Camino 16b – 3 October 2014
By Parson Thru
Nobody seemed sure what to do next. People said their goodbyes outside the cathedral as the crowd dispersed into the evening. Somewhere in the middle of it all, a small group formed.
Among its number were David and Astrid, Kirsten, Ursula and Jurgen and the Irish lads (Stephen, Michael and Mick). N and I looked round for Ziggy, but there was no sign of him.
Inevitably, someone asked “Anyone fancy a drink?”
Stephen said he’d seen a good bar. The little group began to move through the general melee. More goodbyes were said as we parted company with familiar faces.
We made our way through Santiago’s narrow streets until we found a place in a small yard and settled like migratory birds around one of its tables.
We ordered cold beer in large glasses running with condensation. Wine was ordered as more people turned up. An attractive couple with sun-bleached hair recognised Ursula and Jurgen as they were passing. I hadn’t seen them before. They sat down and ordered drinks. Tapas began to appear on the table.
I felt a heavy hand on my shoulder and looked round. It was John, the American we’d been reunited with on the way into Santiago. I felt a real affection for this bear of a man who we’d first met struggling against steep gradients and heat in the mountains of Leon. He found a space next to Kirsten and pulled up a chair.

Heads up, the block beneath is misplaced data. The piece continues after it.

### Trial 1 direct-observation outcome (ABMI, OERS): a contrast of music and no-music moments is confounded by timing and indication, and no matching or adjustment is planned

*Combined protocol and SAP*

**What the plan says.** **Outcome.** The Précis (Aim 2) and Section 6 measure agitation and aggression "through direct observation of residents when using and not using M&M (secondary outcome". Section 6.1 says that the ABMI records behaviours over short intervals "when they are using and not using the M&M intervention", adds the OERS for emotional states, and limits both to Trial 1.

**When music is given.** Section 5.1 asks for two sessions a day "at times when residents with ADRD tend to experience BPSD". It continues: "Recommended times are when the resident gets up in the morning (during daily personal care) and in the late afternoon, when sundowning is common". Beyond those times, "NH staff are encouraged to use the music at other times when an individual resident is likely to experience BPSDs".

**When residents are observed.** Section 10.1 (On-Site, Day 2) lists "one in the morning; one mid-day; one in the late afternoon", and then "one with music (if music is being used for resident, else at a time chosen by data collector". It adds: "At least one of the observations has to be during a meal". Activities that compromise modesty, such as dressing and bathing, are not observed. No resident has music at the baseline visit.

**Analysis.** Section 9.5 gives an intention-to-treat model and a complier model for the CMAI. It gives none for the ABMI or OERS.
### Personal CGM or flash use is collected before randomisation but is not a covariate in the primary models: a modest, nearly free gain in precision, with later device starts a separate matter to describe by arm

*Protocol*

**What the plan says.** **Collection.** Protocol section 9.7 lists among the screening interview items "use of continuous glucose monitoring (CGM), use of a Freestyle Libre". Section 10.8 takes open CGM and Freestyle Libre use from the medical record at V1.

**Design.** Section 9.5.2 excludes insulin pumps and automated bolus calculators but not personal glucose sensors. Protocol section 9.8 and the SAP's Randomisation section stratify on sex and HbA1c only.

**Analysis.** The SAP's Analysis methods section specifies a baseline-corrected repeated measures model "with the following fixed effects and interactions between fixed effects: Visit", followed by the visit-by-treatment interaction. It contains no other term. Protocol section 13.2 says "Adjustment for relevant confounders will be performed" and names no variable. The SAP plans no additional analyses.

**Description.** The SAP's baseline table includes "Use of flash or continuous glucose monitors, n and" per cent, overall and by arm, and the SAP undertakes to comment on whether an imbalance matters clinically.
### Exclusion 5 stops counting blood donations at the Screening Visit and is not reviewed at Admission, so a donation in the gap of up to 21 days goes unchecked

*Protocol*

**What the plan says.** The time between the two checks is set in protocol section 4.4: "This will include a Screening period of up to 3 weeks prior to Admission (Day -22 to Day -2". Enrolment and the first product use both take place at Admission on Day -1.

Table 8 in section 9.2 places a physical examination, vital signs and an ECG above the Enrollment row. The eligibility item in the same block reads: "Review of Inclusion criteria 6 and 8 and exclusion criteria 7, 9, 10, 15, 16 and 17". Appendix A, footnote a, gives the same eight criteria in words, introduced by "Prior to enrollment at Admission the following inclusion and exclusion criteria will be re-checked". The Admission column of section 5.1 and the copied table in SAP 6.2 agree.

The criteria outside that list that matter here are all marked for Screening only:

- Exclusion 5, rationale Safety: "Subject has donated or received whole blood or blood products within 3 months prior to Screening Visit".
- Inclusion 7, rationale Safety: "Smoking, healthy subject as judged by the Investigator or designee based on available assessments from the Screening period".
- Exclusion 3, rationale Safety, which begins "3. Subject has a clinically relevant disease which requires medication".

The table was soon alive with conversation – excited voices competing to be heard. I barely noticed the tourists and peregrinos bustling past. More drinks were ordered. I could hear Ursula’s voice becoming more animated. Jurgen, who I’d assumed to be practically teetotal, was holding a glass of Rioja and seemed to be making up for lost time.
As day turned to night, the waiters brought more cervesas and bottles of wine. It wasn’t long before the singing began. I think it was Michael first – an Irish folk song. From within the midst of the conversation, his voice dreamily rose and people turned and listened. When he finished there was general cheering and clapping.
I’d been keeping myself going for days with the couple of Dylan songs I could remember. I screwed my eyes up to conjure the first verse of “Tangled up in Blue”. Somehow, I rolled out all seven verses to more cheering and banging of glasses.
A group of young Spaniards had gathered at the next table. As we fell into catching up on people and stories, a boy of around twenty stood on a chair and started singing. As the others joined in he urged them on with a passion, clapping his hands and almost tumbling in his excitement. We turned and watched, cheering them on.
I chatted to John for a while as cameras flashed around the table, capturing the scene. N was deep in conversation with Kirsten at the other end of the table. Mick gave us another Irish song – “Seven Drunken Nights”. I joined in as some of the words came back to me.
The Spanish youngsters were up again bellowing and stamping their feet. It was like a small riot. Their youthful leader looked set to topple right off the table. The waiters merely looked on.